Wednesday, May 28, 2008

Free Online MIT Courses

Find a Job - Job Opportunities - Free Online Courses

If you are keen to find a job then study courses can often help. Apparently you can study the MIT "Massachusetts Institute of Technology" courses online for free. You won't get a diploma, but the information has got to be useful too without the diploma ? At least you would hope so.

Would it be worth your while ?

Well, just in case you don't know who or what the MIT is, it is ranked No. 2 overall in the world as far as universities go, by the Times Higher Educational Supplement, - I guess Harvard is No. 1. MIT is No. 1 in technology and engineering, and No. 2 in science. So I suspect the answer to my question is - 'yes' (it would be worthwhile) and you can always put it in your CV that you studied the course.

There are a whole load of other rankings over at Wikipedia that show just how good MIT is, so putting courses online for free is quite amazing. I might even have a go at learning something myself ! Although I am a bit of an old dog, so new tricks may come hard.

Courses range from Aeronautics and Architecture through Biology and Chemistry to Mathematics, Women's Studies and Writing, plus a whole load more - you can check it out here MIT FREE COURSES

Saturday, May 24, 2008

Signs That People Are Lying

Find a Job - How to Spot a Fake at a Job Interview

When trying to find a job, candidates will obviously stress their strengths and gloss over their weaknesses, but it’s useful to be able to tell the difference between an exaggeration and a lie, for both the interviewer and the intervieweee. After all employers sometimes tell porky pies too.

So how do you spot a liar? The following tips may help.

According to behavioural psychologists and body language experts, liars tend to limit their arm and hand movements and the movements that they do make will be toward themselves. They also avoid making eye contact. Any expressions and gestures will not correspond to what they say — for example saying "I am a good team player" while frowning would indicate a lie.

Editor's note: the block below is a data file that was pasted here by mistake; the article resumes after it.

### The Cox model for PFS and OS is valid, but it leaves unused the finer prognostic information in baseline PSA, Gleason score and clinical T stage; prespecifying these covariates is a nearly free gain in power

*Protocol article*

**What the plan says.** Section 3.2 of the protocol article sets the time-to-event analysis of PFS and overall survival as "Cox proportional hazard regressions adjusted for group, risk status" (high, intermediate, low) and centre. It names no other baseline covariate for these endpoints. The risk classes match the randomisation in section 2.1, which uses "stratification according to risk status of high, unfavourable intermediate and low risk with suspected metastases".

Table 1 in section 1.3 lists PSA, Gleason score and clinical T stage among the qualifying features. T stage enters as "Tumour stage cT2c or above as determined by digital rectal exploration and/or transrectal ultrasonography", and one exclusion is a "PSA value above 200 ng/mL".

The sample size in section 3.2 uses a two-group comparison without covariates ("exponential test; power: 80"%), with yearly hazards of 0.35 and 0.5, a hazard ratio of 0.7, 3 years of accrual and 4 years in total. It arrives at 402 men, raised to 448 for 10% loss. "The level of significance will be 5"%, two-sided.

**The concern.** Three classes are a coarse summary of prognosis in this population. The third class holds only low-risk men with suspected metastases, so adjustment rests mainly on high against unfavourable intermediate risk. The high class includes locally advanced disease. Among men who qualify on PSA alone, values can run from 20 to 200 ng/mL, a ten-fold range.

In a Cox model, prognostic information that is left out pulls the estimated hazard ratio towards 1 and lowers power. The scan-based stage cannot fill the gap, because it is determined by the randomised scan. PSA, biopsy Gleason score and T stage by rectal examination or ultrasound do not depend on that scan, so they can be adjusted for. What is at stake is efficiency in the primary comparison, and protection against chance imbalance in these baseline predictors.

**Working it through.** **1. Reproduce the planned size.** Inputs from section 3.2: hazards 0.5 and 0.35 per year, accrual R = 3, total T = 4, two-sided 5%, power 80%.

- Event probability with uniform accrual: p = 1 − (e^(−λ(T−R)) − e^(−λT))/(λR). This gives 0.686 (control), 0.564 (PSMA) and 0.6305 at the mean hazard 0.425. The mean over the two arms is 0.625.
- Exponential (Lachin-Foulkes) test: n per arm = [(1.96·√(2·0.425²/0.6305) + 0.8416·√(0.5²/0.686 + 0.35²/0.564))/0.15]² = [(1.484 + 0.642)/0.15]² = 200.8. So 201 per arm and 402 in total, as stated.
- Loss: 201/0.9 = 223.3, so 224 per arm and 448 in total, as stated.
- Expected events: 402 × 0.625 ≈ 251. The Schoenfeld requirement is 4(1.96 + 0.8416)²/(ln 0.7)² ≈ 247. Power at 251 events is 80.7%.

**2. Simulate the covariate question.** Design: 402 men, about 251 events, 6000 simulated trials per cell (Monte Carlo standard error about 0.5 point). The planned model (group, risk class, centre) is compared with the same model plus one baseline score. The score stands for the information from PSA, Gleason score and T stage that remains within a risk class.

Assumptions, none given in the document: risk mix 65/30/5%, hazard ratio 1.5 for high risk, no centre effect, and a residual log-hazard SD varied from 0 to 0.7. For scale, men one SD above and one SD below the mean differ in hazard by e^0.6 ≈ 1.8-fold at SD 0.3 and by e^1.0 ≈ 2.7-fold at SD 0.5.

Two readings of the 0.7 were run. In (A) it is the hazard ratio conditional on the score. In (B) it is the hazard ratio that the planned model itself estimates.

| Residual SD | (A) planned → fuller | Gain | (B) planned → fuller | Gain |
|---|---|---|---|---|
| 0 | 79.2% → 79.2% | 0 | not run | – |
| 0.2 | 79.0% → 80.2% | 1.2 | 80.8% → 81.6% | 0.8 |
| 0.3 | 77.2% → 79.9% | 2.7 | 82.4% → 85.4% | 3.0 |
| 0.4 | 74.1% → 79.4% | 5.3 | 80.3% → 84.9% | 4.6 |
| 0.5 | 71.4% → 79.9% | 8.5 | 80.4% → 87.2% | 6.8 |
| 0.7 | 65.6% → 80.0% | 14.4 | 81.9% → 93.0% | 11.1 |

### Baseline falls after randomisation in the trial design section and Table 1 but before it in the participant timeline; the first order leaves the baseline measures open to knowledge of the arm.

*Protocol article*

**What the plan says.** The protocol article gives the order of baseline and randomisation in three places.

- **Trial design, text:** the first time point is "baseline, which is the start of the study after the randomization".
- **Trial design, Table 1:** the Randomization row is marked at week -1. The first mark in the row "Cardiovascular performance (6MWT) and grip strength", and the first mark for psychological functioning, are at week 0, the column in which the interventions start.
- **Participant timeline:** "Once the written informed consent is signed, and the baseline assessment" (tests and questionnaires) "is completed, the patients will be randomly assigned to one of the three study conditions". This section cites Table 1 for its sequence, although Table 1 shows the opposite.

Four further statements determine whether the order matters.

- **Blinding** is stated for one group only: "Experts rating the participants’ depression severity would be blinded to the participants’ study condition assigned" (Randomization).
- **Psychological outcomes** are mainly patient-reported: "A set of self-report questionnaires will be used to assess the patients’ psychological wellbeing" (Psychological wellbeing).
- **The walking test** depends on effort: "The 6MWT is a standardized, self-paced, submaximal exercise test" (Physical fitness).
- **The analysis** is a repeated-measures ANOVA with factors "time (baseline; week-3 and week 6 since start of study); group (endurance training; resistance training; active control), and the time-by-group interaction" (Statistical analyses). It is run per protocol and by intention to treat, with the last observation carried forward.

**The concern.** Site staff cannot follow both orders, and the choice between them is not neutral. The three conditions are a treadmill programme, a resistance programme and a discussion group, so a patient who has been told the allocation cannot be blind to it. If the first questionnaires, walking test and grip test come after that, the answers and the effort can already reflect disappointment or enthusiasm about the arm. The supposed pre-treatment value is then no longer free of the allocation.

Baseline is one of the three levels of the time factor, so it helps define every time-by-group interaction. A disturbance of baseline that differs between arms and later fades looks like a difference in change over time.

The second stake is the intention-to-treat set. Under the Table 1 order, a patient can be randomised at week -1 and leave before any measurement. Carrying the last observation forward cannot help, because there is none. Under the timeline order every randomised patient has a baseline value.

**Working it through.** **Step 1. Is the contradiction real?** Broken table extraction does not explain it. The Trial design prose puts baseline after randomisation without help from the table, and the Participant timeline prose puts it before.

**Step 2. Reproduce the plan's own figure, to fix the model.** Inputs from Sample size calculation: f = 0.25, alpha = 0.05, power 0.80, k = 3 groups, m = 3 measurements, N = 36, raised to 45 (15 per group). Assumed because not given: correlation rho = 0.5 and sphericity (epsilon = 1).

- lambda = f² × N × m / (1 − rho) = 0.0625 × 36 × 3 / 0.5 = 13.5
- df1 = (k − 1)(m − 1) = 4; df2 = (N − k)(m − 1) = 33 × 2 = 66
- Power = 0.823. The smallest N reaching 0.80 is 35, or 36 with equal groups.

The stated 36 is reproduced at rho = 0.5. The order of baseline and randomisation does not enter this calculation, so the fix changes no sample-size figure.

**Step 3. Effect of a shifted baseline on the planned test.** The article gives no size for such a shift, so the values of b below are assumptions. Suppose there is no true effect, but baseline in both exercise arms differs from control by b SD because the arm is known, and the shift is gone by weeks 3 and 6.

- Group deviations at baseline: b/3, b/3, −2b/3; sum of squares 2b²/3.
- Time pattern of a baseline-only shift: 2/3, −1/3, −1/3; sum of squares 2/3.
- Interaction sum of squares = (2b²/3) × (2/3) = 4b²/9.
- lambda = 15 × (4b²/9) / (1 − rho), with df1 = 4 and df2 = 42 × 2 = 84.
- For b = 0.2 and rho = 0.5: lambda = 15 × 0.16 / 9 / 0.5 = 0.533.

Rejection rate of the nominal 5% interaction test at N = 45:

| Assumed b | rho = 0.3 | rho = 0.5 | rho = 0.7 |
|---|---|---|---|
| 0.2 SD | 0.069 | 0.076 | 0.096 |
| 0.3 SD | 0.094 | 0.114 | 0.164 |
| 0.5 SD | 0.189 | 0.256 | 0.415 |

They will also change the subject as quickly as possible if they are not comfortable with what they are saying and limit their facial expressions to just mouth movements when they are trying to fake emotions.

According to eye movement experts Brandler and Grinder, if you want to know whether a person is telling the truth, follow their eyes. There is a difference between creating an image in the mind and remembering an image. From your viewpoint a 'normally organised' right-handed person looks up and to the left in the first case and to the right and up in the second case. They will glance left when ‘creating a sound’, and glance right when remembering an actual audio. So when asked if he/she is a team player, if the interviewee says "I am a good team player" while looking to left this would indicate that the answer was made up, as their eyes show that they are constructing an image or sound. If they look right this would indicate they are telling the truth as they are 'remembering' a voice or an image.

It is worth remembering that these techniques can be used by both parties, as it is not unknown for recruiters to make all sorts of promises they have no intention of fulfilling . So remember you are interviewing them at the same time as they are interviewing you and you may wish to scrutinize them closely.